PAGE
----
Hockney and a friend had recently been in the United States and had been watching an advert on TV that said “Blondes have more fun”. At two o’clock in the morning, slightly drunk, they both went out, bought some hair dye and became blond. Hockney decided to remain blond from then on, though he has naturally dark hair.

Is it true that blonds have more fun? Lionel Messi presumably thinks so, otherwise why has he greeted this brand-new season with that weird blond hair? We look at his face, his figure, his posture and we know it’s him – then we blink, thinking what the heck, does he realise some joker has been pouring stuff on his head?

He has always been such a staid, old-fashioned-looking lad, never messing around with his hair till now. Neymar, beside him, has gone even blonder, but somehow we expect it of him. He had foony hair even before he left Brazil.

Over here, blonds are popping up all over the shop. Most teams now have a born-again blondie. It must take a fortune for Marouane Fellaini of Man United to brighten up his hair, as he has so much. But it’s already fading. Cheapskate.

Mesut Özil of Arsenal held back, not going the full head, just bits of it, which I suspect is a clue to his wavering, hesitant personality. His colleague Aaron Ramsey has almost the full blond monty. Paul Pogba of Man United has a sort of blond streak, more like a marker pen than a makeover. His colleague Phil Jones has appeared blond, but he seems to have disappeared from the team sheet. Samir Nasri of Man City went startlingly blond, but is on loan to Seville, so we’re not able to enjoy his locks. And Didier Ndong of Sunderland is a striking blond, thanks to gallons of bleach.

Remember the Romanians in the 1998 World Cup? They suddenly appeared blond, every one of them. God, that was brilliant. One of my all-time best World Cup moments, and I was at Wembley in 1966.

So, why do they do it? Well, Hockney was right, in a sense. Not to have more fun – meaning more sex – because top footballers are more than well supplied, but because their normal working lives are on the whole devoid of fun.

They can’t stuff their faces with fast food, drink themselves stupid, stay up all night, take a few silly pills – which is what many of our healthy 25-year-old lads consider a reasonably fun evening. Nor can they spend all their millions on fun hols, such as skiing in the winter, a safari in the spring, or hang-gliding at the weekend. Prem players have to be so boringly sensible these days, or their foreign managers will be screaming at them in their funny foreign accents.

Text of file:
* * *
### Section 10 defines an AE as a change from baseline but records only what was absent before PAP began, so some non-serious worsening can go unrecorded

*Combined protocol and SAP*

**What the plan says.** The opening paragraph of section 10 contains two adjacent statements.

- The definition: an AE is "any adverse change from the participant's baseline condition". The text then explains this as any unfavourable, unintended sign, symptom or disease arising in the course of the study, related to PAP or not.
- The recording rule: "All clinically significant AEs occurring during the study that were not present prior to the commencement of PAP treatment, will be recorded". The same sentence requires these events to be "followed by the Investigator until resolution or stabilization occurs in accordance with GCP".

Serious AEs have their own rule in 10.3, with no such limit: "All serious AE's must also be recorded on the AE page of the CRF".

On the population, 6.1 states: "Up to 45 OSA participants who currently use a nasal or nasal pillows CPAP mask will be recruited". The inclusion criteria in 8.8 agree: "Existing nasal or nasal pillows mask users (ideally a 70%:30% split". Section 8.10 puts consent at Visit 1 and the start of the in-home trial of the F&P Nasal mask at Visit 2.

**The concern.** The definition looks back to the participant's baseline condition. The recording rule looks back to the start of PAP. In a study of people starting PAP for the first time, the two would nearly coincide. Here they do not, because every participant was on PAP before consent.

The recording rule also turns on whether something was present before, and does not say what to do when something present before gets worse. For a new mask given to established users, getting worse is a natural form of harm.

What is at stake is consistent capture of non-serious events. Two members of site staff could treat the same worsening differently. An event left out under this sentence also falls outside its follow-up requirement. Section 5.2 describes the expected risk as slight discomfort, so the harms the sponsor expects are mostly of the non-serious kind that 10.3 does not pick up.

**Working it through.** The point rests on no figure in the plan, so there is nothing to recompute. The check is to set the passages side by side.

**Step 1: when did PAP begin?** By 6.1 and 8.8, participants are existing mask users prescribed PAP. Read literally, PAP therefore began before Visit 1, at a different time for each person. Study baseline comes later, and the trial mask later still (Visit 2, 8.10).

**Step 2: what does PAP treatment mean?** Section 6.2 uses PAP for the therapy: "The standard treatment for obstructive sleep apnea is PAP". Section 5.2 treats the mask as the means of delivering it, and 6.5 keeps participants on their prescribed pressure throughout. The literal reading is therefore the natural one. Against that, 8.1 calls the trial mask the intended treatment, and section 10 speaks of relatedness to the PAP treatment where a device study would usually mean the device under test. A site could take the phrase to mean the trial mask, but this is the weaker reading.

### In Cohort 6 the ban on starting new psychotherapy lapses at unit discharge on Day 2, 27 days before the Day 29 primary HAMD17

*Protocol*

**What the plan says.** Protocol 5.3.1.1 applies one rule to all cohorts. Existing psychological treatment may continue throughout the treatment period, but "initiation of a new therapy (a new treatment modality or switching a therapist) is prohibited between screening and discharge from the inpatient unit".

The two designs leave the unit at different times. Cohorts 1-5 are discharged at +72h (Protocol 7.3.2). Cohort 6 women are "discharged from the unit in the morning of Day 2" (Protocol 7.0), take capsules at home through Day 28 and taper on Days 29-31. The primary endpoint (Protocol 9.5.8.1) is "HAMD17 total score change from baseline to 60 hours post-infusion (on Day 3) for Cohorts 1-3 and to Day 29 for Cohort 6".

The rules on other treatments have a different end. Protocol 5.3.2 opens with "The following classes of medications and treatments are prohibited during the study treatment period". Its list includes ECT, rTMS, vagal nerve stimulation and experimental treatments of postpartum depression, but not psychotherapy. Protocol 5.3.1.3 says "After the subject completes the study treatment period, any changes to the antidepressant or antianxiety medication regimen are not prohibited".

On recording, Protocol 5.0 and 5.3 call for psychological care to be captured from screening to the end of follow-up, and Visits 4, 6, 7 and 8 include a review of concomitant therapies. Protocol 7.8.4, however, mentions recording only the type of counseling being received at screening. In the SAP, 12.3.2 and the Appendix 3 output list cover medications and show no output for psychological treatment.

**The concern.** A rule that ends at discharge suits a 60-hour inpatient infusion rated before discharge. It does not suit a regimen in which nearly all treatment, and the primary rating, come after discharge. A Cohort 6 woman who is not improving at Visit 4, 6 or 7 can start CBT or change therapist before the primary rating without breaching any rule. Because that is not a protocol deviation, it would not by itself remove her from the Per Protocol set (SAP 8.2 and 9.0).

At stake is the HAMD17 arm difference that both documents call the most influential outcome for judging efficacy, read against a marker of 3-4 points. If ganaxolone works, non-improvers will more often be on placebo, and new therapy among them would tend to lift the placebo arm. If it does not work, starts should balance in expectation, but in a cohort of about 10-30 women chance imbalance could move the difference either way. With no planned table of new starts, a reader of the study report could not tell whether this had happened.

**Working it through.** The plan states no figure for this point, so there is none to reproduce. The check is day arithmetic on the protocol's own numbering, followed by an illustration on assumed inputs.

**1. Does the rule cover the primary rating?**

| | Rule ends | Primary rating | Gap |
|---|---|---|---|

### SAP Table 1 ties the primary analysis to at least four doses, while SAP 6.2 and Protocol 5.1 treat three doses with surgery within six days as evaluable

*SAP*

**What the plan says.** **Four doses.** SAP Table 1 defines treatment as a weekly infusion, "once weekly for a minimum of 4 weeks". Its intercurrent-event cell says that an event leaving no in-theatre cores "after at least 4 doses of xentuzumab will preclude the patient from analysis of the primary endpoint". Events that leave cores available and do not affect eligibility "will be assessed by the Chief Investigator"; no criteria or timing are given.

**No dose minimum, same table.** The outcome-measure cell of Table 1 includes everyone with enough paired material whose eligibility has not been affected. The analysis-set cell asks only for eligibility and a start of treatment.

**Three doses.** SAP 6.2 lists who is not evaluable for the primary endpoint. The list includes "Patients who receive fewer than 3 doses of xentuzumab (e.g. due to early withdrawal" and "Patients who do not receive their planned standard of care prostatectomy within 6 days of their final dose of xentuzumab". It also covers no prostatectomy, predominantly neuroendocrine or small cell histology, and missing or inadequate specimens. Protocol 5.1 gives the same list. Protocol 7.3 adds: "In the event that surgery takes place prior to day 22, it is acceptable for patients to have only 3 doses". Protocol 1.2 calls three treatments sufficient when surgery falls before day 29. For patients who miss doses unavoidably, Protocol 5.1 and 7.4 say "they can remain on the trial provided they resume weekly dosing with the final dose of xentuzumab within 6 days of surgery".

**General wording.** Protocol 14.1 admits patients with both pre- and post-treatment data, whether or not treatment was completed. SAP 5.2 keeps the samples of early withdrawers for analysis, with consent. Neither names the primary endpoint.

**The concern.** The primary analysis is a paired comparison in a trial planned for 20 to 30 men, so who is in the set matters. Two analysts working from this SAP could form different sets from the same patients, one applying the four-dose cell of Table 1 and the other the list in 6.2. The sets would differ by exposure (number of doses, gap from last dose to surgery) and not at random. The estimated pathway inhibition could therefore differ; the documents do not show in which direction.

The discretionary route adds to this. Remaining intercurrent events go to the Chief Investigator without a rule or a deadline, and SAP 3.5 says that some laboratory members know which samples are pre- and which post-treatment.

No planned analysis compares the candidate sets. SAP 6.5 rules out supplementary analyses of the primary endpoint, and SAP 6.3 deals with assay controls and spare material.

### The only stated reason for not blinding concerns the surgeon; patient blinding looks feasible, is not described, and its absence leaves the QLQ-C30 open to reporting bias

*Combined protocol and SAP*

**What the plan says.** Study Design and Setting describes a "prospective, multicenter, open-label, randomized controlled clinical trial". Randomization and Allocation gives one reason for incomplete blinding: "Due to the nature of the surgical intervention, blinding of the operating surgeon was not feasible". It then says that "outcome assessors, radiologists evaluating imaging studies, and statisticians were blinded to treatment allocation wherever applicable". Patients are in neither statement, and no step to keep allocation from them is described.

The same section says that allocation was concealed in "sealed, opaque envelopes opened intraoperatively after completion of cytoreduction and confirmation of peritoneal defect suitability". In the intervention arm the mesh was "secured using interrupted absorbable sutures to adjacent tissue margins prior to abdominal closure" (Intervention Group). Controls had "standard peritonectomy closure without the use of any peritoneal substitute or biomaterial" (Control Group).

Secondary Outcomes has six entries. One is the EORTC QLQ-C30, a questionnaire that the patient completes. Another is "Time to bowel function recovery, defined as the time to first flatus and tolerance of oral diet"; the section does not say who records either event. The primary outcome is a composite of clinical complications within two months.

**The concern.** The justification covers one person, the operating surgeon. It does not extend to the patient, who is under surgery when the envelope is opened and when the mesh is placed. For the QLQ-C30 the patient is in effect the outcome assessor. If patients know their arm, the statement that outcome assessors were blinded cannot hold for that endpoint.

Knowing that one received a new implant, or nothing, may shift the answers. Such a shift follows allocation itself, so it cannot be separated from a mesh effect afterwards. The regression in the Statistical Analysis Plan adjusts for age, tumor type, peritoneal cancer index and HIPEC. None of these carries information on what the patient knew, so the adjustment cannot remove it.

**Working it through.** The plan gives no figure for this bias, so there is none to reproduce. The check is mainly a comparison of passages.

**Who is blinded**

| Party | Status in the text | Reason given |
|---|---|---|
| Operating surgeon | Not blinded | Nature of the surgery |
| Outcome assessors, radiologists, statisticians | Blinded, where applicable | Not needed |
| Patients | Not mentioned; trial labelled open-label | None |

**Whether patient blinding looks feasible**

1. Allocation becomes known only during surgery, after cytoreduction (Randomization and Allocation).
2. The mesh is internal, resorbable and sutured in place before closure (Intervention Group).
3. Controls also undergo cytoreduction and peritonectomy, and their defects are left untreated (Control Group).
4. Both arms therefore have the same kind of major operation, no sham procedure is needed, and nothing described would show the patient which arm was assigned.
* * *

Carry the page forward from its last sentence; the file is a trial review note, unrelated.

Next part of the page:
While not on the pitch, or training, which takes up only a few hours a day, the boredom is appalling, endlessly on planes or coaches or in some hotel that could be anywhere.

The only bright spot in the long days is to look in the mirror and think: “Hmm, I wonder what highlights would look like? I’ve done the beard and the tattoos. Now let’s go for blond. Wow, gorgeous.”

They influence each other, being simple souls, so when one dyes his hair, depending on where he is in the macho pecking order, others follow. They put in the day by looking at themselves. Harmless fun. Bless ’em.

But I expect all the faux blonds to have gone by Christmas. Along with Mourinho. I said that to myself the moment he arrived in Manchester, smirking away. Pep will see him off. OK then, let’s say Easter at the latest . . . 

Hunter Davies is a journalist, broadcaster and profilic author perhaps best known for writing about the Beatles. He is an ardent Tottenham fan and writes a regular column on football for the New Statesman.

This article first appeared in the 22 September 2016 issue of the New Statesman, The New Times